“It's about the day your daughter-in-law Bernadette died,” Gregor said.
Mrs. Kelly shook her head. “Nobody knows what day she died. The police said that. It's a mystery.”
“Let's talk about the day your son died, then,” Gregor said.
“That was six o'clock in the morning,” Mrs. Kelly said. “I wasn't even awake. I don't get up early in the morning. There's no point to it.”
“What about the twenty-four hours right before that,” Gregor said. “Do you remember anything about them?”
“I might.”
“Well, good.” Gregor rubbed his face. Thank heaven for small favors. “What I want to know is, was Bernadette here during that time? That day before Marty died.”
“She might have been,” Mrs. Kelly said. “But she might have been dead, too. How am I supposed to know?”
“She quit work, didn't she,” Gregor persisted. “She wasn't going to work anymore because of the diabetes—”
“That's right.” Mrs. Kelly looked triumphant. “Fucking sanctimonious saint. Didn't do her any good, did it, all that praying? The diabetes would have killed her quick enough even if nobody else did. I'm not surprised somebody did. I wanted to, a million times. There's people can't keep their noses out of other people's business.”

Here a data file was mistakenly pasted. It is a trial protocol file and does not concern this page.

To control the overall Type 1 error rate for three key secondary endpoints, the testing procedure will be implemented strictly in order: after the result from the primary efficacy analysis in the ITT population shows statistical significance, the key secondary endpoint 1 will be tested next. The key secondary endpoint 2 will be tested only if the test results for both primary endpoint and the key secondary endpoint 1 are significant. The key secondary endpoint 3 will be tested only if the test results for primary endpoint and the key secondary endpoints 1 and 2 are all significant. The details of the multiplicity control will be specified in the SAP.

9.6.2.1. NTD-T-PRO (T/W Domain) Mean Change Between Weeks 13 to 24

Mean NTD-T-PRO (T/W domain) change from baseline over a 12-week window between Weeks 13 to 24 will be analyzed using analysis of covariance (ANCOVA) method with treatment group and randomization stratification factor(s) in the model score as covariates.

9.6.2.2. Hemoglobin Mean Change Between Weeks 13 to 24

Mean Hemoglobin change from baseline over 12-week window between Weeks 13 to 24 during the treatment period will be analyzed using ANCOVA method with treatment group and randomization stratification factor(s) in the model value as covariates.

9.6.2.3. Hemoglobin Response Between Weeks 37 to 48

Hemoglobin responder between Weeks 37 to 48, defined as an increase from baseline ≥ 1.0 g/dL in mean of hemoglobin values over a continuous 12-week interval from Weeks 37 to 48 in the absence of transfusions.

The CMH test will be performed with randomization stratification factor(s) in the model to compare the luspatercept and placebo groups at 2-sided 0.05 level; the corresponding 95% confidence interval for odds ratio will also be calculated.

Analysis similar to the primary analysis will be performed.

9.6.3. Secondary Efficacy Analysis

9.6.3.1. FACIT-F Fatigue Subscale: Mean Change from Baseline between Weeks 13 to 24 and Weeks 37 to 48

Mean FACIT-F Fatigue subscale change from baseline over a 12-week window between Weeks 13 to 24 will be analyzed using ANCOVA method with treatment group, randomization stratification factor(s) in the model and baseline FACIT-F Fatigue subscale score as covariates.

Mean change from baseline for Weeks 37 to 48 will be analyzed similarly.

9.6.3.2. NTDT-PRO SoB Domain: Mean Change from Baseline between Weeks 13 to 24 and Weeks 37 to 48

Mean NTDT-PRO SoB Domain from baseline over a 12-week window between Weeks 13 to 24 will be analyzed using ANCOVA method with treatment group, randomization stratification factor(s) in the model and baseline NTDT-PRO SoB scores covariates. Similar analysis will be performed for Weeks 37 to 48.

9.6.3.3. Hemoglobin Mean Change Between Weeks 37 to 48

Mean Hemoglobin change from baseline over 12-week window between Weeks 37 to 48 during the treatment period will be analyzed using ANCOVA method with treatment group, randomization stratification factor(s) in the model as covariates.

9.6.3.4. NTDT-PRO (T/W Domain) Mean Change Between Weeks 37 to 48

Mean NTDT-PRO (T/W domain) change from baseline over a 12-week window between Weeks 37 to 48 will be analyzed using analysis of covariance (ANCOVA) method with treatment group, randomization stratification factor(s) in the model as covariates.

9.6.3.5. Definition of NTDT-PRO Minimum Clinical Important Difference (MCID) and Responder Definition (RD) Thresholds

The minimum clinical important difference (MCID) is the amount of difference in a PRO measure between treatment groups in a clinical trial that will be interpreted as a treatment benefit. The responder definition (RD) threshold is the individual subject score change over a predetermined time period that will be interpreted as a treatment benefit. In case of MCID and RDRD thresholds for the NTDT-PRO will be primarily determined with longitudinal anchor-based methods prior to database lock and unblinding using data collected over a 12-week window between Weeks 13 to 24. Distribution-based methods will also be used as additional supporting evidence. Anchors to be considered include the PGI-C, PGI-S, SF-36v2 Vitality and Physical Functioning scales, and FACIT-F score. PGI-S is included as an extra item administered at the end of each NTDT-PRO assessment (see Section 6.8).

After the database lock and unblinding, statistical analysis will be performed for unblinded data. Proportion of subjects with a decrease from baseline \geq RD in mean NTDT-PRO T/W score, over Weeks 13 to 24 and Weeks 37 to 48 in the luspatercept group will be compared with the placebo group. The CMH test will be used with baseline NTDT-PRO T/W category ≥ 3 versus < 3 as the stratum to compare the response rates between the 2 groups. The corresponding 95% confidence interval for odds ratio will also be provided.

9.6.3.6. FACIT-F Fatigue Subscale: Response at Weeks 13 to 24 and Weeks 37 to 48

“Yes, fine.” Gregor nodded encouragingly. Lou Emiliani had gone into the tiny living room and was standing over the couch, watching in fascination as a couple of roaches moved around on a square couch pillow that seemed to be encrusted with mud. Gregor turned away, to make it possible for him to concentrate.
“Now,” he said. “She wasn't going to work anymore, and she hadn't been, for a while. So if she was alive, then she must have been at home.”
“Or at the doctor's,” Mrs. Kelly said. “She went to the doctor's a lot, and not to the cheap charity clinic at the hospital, either. She had health insurance. From her job. Isn't that a fucking hoot?”
“Yes,” Gregor said. “But the police talked to her doctors, and she'd had no appointments for two weeks before Marty brought her body to St. Anselm's. Did she do the shopping?”
“Not after she got sick. Marty did that.”
“Fine. Do you remember anything at all about the last time you saw Bernadette? What she was doing? How she seemed, if she was sick, if she was tired—”
“She was sick. Of course she was fucking sick. What the fuck did you expect? She was talking to that priest from the church she went to. He came out to visit her.”
“Father Healy?”